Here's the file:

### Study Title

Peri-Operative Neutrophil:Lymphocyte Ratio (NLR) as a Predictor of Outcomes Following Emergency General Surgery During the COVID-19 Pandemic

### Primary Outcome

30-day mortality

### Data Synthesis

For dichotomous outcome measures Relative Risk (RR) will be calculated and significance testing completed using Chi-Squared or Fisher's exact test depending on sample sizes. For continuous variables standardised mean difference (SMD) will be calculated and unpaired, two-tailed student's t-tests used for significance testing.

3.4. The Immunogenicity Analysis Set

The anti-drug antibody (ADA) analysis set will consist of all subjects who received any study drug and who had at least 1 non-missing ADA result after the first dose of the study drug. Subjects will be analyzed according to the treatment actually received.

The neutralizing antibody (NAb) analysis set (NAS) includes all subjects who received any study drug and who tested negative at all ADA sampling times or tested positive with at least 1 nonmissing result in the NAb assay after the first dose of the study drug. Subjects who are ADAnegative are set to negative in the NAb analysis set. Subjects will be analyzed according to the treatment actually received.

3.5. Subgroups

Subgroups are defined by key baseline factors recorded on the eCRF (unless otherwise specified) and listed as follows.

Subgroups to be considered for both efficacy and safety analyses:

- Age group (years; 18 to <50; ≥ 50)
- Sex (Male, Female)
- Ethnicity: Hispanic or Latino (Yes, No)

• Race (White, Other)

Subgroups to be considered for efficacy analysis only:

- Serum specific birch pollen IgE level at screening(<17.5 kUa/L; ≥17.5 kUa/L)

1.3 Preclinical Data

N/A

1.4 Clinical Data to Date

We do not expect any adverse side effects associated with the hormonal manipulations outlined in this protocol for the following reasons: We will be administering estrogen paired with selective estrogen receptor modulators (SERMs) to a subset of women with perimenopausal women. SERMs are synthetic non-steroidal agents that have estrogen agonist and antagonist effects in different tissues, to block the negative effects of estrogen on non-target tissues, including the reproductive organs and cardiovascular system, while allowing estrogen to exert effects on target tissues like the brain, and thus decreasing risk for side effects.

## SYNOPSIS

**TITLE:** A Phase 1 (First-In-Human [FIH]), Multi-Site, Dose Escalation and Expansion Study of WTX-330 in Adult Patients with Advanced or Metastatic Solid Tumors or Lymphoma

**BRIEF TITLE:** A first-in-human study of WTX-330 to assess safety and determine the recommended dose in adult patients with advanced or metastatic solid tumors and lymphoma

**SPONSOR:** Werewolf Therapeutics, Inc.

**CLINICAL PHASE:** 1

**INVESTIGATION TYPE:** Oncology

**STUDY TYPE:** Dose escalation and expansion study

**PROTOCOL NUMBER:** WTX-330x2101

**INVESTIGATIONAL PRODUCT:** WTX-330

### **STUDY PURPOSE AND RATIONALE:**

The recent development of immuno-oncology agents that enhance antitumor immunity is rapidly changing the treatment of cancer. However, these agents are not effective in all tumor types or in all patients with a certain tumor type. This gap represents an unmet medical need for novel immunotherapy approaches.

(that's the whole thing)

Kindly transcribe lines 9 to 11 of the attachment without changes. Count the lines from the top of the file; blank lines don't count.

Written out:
The neutralizing antibody (NAb) analysis set (NAS) includes all subjects who received any study drug and who tested negative at all ADA sampling times or tested positive with at least 1 nonmissing result in the NAb assay after the first dose of the study drug. Subjects who are ADAnegative are set to negative in the NAb analysis set. Subjects will be analyzed according to the treatment actually received.

3.5. Subgroups

Subgroups are defined by key baseline factors recorded on the eCRF (unless otherwise specified) and listed as follows.